Thu | Jan 17, 2019

Editorial | Bernard Lodge city requires robust debate

Published:Monday | April 2, 2018 | 12:00 AM

The Holness administration, we note, has resurrected the idea of developing a town at Bernard Lodge in St Catherine on land that was once better known for the growing of sugar cane and has, in the past, been considered for the production of other crops.

While it is not this newspaper's intention to oppose the idea, not being sufficiently apprised of the details of the plan to which the Cabinet gave its blessings a fortnight ago, we urge the Government to proceed with caution. At least, this matter should be the subject of robust public debate before the sale of any government-owned land takes place and developers given the green light to proceed.

To be fair to Prime Minister Andrew Holness and the current crop of ministers, they are not the first to have agreed to a township or urban community on the Bernard Lodge lands. Indeed, as this newspaper reported last week, in 2013, when the People's National Party led the administration, the Government approved a proposal for the Housing Agency of Jamaica to develop 1,584 housing units on 295 acres of land in the area at a cost of $5.6 billion. The proposed partnerships with two private-sector companies that were to provide the finance collapsed.

What Mr Holness has in mind is, on the face of it, of a far grander scale. It would involve, the prime minister told Parliament, "17,000 housing solutions", as well as commercial offices and light industrial facilities, while allowing for agricultural production in what Mr Holness called "a symbiotic relationship".

This project, the PM said, was based on a "master plan" developed for the entire area, which would end the "piecemeal approach" to development that has, in the past, characterised development in Bernard Lodge.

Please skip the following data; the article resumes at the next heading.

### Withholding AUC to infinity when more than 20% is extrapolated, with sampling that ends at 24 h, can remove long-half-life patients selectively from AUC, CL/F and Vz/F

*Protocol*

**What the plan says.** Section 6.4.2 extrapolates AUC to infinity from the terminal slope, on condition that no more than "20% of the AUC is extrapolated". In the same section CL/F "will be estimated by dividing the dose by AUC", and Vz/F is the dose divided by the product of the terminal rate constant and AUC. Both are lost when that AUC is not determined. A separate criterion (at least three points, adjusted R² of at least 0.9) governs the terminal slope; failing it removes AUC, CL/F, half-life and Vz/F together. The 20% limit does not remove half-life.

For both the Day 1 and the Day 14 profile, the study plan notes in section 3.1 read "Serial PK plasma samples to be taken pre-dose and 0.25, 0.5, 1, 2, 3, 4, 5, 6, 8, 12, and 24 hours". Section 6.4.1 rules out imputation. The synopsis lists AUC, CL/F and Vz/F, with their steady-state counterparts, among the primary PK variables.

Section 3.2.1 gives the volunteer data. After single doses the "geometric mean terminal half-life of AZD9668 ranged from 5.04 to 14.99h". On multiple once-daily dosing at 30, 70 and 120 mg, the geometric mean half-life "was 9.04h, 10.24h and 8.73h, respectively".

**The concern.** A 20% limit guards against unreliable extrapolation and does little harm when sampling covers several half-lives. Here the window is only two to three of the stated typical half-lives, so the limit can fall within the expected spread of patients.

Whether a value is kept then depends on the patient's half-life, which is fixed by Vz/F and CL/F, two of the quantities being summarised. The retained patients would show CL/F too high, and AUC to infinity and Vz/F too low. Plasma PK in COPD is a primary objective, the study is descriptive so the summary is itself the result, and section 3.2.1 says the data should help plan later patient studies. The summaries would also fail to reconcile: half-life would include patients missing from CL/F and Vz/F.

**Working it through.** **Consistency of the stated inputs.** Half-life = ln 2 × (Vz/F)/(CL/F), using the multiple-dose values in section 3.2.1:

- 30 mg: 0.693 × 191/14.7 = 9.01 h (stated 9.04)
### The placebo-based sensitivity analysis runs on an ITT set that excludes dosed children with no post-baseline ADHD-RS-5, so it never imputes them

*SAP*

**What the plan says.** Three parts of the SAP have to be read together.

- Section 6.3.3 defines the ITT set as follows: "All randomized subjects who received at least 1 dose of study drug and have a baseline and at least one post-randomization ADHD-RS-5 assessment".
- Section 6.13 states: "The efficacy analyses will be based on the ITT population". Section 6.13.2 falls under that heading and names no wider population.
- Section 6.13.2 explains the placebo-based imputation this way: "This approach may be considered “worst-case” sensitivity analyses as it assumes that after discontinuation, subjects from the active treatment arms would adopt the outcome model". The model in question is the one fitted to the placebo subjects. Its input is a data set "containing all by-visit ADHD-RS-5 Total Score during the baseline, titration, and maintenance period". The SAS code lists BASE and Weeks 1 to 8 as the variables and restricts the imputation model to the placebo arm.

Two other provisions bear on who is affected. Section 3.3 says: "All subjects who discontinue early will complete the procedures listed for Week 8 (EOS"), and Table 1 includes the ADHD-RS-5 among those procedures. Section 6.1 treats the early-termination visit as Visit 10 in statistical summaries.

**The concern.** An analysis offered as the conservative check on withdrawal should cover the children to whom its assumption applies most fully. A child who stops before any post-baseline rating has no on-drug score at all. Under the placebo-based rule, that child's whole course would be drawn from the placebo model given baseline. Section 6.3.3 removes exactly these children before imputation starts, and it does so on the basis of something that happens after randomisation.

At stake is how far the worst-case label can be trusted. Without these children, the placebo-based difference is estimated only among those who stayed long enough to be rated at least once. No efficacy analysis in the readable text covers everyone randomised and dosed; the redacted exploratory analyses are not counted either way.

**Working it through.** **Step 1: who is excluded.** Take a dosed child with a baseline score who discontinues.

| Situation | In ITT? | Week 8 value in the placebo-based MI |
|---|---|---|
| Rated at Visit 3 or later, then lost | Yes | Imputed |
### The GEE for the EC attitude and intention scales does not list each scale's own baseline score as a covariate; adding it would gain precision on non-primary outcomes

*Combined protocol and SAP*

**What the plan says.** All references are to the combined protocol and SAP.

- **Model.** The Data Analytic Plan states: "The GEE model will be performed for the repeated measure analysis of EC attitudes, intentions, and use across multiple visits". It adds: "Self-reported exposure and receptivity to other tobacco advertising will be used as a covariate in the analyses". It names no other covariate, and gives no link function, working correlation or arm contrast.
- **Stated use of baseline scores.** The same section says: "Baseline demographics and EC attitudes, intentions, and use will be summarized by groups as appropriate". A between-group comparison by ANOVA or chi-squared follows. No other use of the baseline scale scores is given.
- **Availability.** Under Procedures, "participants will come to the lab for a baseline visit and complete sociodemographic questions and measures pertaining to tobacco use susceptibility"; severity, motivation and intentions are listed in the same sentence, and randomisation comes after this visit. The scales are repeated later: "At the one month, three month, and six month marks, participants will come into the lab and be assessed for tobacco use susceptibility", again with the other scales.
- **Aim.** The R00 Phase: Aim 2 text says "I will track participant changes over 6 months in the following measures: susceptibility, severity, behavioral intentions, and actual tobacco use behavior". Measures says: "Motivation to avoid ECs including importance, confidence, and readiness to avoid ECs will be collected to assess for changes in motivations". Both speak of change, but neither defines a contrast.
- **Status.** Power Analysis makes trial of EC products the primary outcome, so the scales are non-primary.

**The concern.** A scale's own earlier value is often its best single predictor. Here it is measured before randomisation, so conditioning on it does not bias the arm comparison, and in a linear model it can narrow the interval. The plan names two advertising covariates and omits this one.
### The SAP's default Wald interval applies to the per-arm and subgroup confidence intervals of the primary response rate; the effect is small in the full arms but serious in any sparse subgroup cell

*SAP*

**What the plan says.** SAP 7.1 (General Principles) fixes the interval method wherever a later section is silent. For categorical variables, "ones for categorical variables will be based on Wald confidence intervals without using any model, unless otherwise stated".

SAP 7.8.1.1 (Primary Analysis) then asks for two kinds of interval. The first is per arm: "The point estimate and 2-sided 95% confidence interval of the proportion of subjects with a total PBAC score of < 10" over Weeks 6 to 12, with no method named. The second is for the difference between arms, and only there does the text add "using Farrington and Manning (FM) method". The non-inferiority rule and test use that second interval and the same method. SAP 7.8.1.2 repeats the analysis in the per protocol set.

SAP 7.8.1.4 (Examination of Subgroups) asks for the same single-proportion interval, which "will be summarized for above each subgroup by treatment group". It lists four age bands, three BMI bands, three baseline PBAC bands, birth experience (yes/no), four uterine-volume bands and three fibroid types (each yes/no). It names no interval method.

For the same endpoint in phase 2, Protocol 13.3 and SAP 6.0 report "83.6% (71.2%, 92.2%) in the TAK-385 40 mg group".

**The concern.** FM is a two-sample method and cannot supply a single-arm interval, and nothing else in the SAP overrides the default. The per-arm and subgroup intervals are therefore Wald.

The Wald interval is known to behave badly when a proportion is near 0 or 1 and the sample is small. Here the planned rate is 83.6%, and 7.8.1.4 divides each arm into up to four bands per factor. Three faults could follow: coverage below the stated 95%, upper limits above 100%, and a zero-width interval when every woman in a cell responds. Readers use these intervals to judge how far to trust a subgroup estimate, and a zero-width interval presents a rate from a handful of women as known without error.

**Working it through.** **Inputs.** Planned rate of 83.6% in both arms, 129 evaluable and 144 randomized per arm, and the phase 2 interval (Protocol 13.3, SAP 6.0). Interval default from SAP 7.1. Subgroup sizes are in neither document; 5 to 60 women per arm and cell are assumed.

We are indeed happy for this integrated approach to development that the prime minister says is being taken by the Government. But this strategy, even if it produces the best possible outcomes, should proceed with the public's involvement and not merely the tokenism that often passes for public consultations.

There are three primary reasons why we urge caution and serious public engagement on this project. The first is that it is easier for a government to proceed when there is public buy-in for its big ideas. Moreover, the process of engagement enhances democracy.




Moreover, we are concerned by the continuing encroachment on primary agricultural lands for housing. We acknowledge the terminal illness of Jamaica's sugar industry and have indeed warned the Government of the moral hazard it faces with its penchant for intervention with life support for the industry. But sugar cane is not the only crop that can be grown at Bernard Lodge or on the other agricultural lands across the island that have been handed over to housing.

This is not to suggest that there ought to be no greenfield housing or municipal developments, but their locations have to be chosen with care to ensure the best and most appropriate use of Jamaica's limited land space. In that context, urban development has to take into account environmental conditions, as well as Mr Holness' recent declaration about pursuing a strategy for food security. Growing food is more difficult if your best agricultural land is under real estate.

Further, we would wish to see how the Bernard Lodge project, including its consumption of public and private resources, fits into the massive assault on urban blight that has been highlighted by this newspaper, and to which Mr Holness and the Opposition leader, Peter Phillips, committed themselves during the recent Budget Debate.

Most of Jamaica's urban communities, especially those in Kingston and St Andrew, with their high levels of crime and social dysfunction, are badly decayed. They will require huge amounts of resources and creative initiatives to effect renewal. What many of them have going for them, though, is the presence of basic infrastructure and, in some cases, redeemable housing stocks. The development of new cities will compete for available resources.